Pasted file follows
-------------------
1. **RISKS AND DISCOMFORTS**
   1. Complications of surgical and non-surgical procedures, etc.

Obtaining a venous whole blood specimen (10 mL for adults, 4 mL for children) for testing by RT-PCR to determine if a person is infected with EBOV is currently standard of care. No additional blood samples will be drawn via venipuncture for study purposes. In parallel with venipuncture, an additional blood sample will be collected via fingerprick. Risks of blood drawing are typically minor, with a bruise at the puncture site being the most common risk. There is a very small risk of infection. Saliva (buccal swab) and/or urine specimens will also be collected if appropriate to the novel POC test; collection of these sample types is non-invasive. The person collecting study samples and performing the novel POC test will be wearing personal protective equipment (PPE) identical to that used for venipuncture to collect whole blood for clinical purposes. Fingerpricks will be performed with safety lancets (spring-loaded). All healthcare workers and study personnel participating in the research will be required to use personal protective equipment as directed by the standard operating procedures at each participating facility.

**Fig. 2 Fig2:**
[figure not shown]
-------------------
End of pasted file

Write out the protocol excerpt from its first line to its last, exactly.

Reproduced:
1. **RISKS AND DISCOMFORTS**
   1. Complications of surgical and non-surgical procedures, etc.

Obtaining a venous whole blood specimen (10 mL for adults, 4 mL for children) for testing by RT-PCR to determine if a person is infected with EBOV is currently standard of care. No additional blood samples will be drawn via venipuncture for study purposes. In parallel with venipuncture, an additional blood sample will be collected via fingerprick. Risks of blood drawing are typically minor, with a bruise at the puncture site being the most common risk. There is a very small risk of infection. Saliva (buccal swab) and/or urine specimens will also be collected if appropriate to the novel POC test; collection of these sample types is non-invasive. The person collecting study samples and performing the novel POC test will be wearing personal protective equipment (PPE) identical to that used for venipuncture to collect whole blood for clinical purposes. Fingerpricks will be performed with safety lancets (spring-loaded). All healthcare workers and study personnel participating in the research will be required to use personal protective equipment as directed by the standard operating procedures at each participating facility.

**Fig. 2 Fig2:**
[figure not shown]